It’s a phenomenon among bloggers, and looking back to 1998, it seems to have always been with many of us. While it can be easy enough to find online allies, it still serves some among us to look back decades and centuries and feel confirmed that figures from the past were naturally talking exactly about us. About our era. Our special days. When we are here, struggling, and trying to remain faithful, they were looking ahead, knowingly.
I saw this headline at Catholic Herald, “How prophetic were Fulton Sheen’s words 80 years ago,” and blogger Francis Phillips cited this quote:
We are at the end of a tradition and a civilization which believed we could preserve Christianity without Christ, religion without a creed, meditation without sacrifice, family life without moral responsibility, sex without purity and economics without ethics. We have completed our experiment of living without God…
And how could this not apply today? Other bloggers have cited St Malachy to say, “O look: it’s all coming to an end now.”
Clearly, some 16th century anonymous forger is not in the same ballpark as Fulton Sheen. But it goes to show how anything can be taken out of context, given a little imagination. Consider the Roaring Twenties, the Great Depression, the rise of fascism and communism (among other things) and we can well ask why on Earth Fulton Sheen would be talking about all that old crap when he is far more likely to be predicting the future eighty years hence? And just for us and some of our pricked consciences of the 21st century.
I was thinking more about how apt the teaching of the Lord is:
The days will come when you will long to see one of the days of the Son of Man, but you will not see it. There will be those who will say to you, ‘Look, there he is,’ [or] ‘Look, here he is.’ Do not go off, do not run in pursuit. (Luke 17:22-23)
Clearly, life has become difficult for many elder sisters and brothers in Christendom. Does it do any good to go running off to the nearest gnostic utterance, some renaissance forgery, or some internet wingnuttery? I think there are better options.
The authors of Daniel and Revelation had mastered the genre of apocalyptic prophecy. It is not the same as people attempting to predict the future. The former have useful and fruitful things to teach modern believers about approaching their faith and life in difficult circumstances. The latter, and their third secrets, pope predictions, and other things fall into the category of gnosticism.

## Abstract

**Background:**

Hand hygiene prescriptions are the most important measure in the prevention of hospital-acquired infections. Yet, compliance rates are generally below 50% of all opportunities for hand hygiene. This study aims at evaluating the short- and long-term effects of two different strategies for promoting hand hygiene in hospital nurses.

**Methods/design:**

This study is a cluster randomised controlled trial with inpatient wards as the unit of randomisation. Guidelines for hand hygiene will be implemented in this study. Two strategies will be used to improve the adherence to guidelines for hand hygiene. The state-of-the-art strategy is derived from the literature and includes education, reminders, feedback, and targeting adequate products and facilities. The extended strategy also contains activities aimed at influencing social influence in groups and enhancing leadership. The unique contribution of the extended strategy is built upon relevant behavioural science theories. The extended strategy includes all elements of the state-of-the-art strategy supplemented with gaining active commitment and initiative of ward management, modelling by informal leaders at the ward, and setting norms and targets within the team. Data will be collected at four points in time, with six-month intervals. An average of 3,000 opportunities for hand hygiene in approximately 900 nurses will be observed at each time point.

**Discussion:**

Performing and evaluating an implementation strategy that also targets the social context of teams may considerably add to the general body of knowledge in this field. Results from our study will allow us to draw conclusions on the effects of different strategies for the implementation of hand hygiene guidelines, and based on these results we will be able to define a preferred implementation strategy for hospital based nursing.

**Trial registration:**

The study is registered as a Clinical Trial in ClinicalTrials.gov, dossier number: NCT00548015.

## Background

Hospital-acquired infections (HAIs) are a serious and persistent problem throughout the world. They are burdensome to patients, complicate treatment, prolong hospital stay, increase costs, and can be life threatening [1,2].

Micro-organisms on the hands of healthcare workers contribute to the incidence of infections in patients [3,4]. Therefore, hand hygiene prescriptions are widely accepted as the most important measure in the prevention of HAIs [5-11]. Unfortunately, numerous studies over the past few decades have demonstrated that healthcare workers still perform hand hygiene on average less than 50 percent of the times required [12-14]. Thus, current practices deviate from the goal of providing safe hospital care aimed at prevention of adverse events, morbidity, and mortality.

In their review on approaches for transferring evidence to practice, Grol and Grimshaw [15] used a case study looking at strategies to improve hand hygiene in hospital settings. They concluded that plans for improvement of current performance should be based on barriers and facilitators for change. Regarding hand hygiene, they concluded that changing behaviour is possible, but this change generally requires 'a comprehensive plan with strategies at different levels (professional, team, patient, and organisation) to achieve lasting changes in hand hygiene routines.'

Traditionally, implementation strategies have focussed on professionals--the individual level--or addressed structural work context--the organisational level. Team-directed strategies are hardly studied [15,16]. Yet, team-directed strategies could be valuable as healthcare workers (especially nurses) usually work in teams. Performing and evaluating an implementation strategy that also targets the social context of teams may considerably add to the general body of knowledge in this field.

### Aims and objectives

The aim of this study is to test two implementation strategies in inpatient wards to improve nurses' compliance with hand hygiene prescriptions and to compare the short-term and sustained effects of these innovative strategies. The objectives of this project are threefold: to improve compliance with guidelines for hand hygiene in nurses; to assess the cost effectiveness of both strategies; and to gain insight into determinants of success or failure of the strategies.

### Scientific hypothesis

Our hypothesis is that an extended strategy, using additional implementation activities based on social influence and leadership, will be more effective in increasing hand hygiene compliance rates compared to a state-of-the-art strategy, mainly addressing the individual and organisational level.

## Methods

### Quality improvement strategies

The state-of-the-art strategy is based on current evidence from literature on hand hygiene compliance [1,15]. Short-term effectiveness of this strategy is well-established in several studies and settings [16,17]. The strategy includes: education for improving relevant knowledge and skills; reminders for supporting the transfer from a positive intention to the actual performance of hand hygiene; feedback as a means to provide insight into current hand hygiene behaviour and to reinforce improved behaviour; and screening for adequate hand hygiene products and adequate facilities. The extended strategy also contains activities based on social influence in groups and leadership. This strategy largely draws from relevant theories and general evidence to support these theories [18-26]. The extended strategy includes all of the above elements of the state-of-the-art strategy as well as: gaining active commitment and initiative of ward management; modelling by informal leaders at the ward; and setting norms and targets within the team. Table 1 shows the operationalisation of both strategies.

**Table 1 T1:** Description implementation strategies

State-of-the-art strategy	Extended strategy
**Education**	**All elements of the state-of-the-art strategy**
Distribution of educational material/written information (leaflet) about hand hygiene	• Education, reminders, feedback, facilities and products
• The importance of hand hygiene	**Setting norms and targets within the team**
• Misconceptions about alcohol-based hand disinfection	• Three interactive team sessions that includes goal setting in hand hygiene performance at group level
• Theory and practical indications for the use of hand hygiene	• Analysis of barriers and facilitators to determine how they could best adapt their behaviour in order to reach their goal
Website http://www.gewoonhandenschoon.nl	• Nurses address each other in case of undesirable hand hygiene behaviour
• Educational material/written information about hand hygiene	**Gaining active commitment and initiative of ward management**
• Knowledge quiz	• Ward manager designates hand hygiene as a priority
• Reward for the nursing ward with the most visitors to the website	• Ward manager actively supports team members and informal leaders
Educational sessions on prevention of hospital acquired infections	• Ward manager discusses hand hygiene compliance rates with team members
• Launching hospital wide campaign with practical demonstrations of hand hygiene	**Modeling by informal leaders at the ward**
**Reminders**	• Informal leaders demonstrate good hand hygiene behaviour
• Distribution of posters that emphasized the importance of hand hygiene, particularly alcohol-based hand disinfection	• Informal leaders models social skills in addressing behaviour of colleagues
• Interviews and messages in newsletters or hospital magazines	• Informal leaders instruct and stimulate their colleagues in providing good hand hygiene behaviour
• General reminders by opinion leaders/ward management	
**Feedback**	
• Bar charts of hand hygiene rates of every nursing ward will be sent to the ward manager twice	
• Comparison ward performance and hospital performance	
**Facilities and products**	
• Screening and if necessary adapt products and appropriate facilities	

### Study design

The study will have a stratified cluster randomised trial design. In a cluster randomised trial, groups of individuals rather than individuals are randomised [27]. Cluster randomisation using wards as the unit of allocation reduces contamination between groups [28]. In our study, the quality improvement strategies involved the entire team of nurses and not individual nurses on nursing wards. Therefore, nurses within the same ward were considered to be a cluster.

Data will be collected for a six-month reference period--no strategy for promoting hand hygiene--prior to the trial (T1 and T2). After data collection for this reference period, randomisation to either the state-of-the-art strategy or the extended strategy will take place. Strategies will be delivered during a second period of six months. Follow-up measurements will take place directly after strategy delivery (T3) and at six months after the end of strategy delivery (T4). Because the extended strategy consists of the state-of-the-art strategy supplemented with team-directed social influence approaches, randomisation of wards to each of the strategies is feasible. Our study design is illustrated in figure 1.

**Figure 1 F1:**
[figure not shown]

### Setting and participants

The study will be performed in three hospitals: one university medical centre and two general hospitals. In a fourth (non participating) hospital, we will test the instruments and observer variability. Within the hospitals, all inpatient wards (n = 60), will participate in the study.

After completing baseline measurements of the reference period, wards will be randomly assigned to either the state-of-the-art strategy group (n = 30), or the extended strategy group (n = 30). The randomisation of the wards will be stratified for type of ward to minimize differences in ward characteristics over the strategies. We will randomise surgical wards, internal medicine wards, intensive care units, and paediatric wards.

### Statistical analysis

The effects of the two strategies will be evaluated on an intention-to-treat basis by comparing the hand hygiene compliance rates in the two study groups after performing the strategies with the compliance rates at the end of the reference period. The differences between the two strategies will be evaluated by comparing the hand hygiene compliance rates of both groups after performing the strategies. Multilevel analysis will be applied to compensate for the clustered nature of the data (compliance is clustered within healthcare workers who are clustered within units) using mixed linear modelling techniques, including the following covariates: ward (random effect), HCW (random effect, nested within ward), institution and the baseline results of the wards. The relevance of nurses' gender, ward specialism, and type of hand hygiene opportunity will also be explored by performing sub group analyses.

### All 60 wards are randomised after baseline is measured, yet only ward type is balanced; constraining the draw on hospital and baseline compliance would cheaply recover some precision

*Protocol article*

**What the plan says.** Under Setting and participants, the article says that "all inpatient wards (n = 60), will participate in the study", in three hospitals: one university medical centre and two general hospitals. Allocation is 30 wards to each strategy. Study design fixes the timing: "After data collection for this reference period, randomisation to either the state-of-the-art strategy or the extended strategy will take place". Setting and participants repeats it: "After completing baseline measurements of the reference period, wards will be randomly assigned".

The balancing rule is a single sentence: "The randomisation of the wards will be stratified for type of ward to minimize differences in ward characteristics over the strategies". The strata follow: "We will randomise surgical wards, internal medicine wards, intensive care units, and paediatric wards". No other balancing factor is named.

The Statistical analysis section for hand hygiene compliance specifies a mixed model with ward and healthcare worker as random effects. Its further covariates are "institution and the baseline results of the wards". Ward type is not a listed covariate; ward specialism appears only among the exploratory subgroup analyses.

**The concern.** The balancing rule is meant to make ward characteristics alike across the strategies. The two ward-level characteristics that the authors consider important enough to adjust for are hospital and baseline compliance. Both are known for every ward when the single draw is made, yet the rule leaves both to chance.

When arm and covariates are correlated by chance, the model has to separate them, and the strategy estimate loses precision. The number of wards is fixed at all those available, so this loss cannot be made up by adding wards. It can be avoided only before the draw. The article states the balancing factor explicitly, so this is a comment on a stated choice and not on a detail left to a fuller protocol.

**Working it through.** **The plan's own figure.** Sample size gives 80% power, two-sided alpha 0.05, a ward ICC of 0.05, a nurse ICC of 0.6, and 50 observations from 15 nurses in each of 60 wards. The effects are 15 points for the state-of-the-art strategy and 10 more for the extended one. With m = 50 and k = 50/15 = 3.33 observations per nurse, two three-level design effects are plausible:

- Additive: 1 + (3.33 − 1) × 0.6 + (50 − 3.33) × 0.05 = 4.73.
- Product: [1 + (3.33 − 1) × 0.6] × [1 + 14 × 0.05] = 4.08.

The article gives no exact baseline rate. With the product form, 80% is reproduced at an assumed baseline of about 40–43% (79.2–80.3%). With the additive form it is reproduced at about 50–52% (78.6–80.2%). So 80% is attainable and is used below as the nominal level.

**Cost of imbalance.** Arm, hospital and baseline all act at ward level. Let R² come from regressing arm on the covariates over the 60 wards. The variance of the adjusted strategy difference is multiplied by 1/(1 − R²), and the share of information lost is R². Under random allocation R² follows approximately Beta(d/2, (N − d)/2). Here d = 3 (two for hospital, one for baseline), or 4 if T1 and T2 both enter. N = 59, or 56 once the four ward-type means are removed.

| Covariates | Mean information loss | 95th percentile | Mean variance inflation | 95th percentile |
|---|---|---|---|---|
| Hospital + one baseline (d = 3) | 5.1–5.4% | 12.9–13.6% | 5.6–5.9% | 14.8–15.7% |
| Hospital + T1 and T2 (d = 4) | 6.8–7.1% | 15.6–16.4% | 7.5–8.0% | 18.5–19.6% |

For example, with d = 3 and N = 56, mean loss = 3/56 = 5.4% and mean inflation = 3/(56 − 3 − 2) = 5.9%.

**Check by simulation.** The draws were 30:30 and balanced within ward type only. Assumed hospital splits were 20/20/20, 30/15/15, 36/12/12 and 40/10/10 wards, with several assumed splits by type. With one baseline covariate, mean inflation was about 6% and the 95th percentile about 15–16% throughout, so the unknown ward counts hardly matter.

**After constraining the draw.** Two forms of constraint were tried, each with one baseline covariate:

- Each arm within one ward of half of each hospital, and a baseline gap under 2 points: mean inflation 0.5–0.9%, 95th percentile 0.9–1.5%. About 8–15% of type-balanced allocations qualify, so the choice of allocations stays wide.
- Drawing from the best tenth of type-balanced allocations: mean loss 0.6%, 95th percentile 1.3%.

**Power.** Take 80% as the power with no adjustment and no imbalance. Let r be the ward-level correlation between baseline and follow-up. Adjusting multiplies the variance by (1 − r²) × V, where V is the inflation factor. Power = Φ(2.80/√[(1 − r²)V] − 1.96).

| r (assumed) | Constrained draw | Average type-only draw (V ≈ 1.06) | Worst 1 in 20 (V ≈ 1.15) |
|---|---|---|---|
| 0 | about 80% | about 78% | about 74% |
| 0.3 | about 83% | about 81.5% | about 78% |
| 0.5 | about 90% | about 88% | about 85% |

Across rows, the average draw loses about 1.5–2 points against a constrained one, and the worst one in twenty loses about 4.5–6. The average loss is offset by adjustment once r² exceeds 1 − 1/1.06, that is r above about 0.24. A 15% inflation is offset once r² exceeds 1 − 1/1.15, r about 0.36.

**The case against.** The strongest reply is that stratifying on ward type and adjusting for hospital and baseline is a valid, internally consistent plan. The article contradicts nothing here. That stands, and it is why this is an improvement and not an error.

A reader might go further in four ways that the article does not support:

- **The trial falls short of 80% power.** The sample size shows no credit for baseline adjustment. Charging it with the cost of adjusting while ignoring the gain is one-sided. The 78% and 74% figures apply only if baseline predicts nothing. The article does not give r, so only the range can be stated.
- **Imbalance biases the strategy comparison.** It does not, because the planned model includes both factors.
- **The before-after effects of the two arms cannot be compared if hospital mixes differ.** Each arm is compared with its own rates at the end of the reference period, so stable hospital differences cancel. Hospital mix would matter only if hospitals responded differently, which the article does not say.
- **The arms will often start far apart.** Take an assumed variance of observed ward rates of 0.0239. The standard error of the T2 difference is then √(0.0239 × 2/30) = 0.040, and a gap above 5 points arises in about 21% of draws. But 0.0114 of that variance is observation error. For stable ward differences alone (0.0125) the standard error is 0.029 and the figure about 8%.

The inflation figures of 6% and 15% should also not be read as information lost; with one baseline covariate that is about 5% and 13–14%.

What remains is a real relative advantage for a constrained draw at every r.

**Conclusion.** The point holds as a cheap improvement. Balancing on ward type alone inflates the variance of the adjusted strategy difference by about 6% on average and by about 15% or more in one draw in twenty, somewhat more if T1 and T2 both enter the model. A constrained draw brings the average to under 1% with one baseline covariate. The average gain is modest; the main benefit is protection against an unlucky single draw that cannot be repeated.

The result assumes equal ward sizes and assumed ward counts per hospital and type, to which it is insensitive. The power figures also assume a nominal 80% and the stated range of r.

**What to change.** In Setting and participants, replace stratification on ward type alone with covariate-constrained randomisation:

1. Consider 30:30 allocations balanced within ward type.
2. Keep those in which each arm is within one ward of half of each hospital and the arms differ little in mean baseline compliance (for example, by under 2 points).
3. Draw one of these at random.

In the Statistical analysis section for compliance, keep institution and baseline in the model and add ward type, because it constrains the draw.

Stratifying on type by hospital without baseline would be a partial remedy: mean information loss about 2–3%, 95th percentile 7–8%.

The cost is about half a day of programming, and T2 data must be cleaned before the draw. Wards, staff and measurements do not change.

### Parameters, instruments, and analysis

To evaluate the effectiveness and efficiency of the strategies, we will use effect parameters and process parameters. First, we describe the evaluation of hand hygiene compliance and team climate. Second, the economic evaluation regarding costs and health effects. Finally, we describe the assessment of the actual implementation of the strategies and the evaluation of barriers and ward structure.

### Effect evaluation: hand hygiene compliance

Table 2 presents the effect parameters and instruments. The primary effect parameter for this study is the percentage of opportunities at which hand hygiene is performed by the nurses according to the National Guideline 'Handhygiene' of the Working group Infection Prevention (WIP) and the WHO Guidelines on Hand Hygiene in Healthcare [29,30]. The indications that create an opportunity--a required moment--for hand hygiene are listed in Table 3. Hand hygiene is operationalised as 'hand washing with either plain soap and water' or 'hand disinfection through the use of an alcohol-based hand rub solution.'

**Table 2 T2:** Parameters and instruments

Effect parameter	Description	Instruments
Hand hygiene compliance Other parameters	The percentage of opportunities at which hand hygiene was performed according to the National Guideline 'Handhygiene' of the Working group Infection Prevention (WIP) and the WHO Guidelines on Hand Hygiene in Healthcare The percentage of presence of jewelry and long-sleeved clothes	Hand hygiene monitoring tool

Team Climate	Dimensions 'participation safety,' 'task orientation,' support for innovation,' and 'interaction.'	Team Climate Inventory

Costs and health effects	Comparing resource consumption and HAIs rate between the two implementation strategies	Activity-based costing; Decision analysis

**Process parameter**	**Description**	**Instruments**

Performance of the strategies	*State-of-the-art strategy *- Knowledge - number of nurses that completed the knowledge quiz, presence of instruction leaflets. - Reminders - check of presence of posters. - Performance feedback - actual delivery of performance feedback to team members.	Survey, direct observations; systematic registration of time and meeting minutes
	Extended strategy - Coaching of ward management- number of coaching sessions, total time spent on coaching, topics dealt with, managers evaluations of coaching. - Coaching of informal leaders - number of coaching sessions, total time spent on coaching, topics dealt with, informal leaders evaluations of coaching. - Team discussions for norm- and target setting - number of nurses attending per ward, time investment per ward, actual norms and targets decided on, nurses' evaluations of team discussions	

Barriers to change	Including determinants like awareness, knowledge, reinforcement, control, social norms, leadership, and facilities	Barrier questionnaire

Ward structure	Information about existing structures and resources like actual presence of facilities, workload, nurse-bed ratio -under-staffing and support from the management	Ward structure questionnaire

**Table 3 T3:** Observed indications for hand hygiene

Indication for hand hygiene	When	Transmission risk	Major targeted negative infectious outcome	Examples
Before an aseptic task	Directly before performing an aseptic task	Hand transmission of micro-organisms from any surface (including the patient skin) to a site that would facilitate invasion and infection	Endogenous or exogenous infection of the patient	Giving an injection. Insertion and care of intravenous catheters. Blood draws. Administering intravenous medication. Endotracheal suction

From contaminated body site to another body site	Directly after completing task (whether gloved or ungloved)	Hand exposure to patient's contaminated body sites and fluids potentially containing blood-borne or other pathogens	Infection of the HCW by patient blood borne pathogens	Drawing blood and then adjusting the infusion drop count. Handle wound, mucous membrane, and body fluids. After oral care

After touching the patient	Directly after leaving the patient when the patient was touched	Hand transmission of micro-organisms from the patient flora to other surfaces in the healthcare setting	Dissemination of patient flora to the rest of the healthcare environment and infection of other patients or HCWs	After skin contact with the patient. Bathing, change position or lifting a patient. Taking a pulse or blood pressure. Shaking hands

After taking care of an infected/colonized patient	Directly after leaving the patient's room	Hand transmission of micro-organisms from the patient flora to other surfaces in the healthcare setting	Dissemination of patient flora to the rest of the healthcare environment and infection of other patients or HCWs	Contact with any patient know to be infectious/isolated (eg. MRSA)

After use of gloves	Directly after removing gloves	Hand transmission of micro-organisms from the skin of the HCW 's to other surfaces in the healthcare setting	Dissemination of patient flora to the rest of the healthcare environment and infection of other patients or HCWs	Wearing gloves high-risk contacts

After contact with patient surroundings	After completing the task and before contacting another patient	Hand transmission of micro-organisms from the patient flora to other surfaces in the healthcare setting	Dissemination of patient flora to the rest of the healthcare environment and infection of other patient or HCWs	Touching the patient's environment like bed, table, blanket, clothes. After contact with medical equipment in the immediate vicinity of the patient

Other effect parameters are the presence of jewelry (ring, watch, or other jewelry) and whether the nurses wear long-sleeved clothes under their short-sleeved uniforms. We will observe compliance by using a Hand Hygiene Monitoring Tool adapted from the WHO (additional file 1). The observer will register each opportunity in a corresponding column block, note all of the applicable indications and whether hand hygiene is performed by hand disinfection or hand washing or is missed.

Gnosticism thrives on secret knowledge. Put simply, gossip. Classic gnosticism divides the cult by exalting those who possess the secrets–people who have been chosen and special in some way. Like bloggers or 11th century Irish bishops or people who have special visions that nobody else saw. And they or others using these people develop that smarmy attitude of knowing better. Look out: because somebody is looking for payment: if not money, then attention.
Jesus reassures his disciples they will not see the end days. I don’t believe we will see them in this century. I think the Church will still be rolling through the universe tens of thousands of years hence. Gnostics and apocalyptics will probably still be with us. With my luck, something on this blog will predict some future running off the rails.
I believe we are all far better off not looking for the signs, the secrets, and the insider knowledge. We’re better off not entertaining the notions of the end, not paying attention to the knowledge of the in-crowd.
Which isn’t to say bad things can’t and won’t happen to people. My sense is that life has troubles enough of its own. The sky doesn’t have to fall in order to convince me it’s an excellent idea to stick close to Christ.
My quick advice, in case anybody is still reading who is leaning to St Malachy …
– Strength in numbers. Community is always helpful to keep one honest and correct any inclination to swerve far out to fringe material.
– Find dissenters you can trust. I value people who can both disagree with me and who inspire my trust. Seriously: there is no better corrective on my own selfish impulses. My wife is great in this regard. I have often benefitted from colleagues as well as the occasional internet friend.
– Stick to the liturgy and the Scriptures. Ignore the far-fringe saints. If any work or idea is controversial in the sense of it might be a forgery, or if it is not readily available mainstream Catholic knowledge, then dismiss it.
– I cannot overstate the value Lectio Divina has had in my life. It can be done with the Bible, with liturgical texts, and even with the writings of the saints. I stick with the Bible.
– Be inspired by great art: iconography, sculpture, painting.
– Make a silent retreat. Monasteries are ideal places.
– Pray every day for at least twenty minutes.